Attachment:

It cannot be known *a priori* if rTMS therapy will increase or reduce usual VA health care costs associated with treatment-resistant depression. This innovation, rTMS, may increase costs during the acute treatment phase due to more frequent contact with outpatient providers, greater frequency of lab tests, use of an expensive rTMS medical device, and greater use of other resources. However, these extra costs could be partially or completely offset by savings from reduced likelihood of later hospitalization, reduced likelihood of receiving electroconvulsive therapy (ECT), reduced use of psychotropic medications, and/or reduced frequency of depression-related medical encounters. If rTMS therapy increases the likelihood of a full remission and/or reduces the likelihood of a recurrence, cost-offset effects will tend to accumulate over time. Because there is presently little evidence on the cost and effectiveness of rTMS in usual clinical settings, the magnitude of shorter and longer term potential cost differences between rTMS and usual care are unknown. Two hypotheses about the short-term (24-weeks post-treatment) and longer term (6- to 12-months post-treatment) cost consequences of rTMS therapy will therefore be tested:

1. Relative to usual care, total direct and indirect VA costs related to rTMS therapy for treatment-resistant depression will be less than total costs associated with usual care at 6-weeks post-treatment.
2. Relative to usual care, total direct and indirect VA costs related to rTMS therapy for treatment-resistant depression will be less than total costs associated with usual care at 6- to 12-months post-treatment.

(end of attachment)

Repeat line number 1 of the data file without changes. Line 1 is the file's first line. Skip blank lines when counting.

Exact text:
It cannot be known *a priori* if rTMS therapy will increase or reduce usual VA health care costs associated with treatment-resistant depression. This innovation, rTMS, may increase costs during the acute treatment phase due to more frequent contact with outpatient providers, greater frequency of lab tests, use of an expensive rTMS medical device, and greater use of other resources. However, these extra costs could be partially or completely offset by savings from reduced likelihood of later hospitalization, reduced likelihood of receiving electroconvulsive therapy (ECT), reduced use of psychotropic medications, and/or reduced frequency of depression-related medical encounters. If rTMS therapy increases the likelihood of a full remission and/or reduces the likelihood of a recurrence, cost-offset effects will tend to accumulate over time. Because there is presently little evidence on the cost and effectiveness of rTMS in usual clinical settings, the magnitude of shorter and longer term potential cost differences between rTMS and usual care are unknown. Two hypotheses about the short-term (24-weeks post-treatment) and longer term (6- to 12-months post-treatment) cost consequences of rTMS therapy will therefore be tested: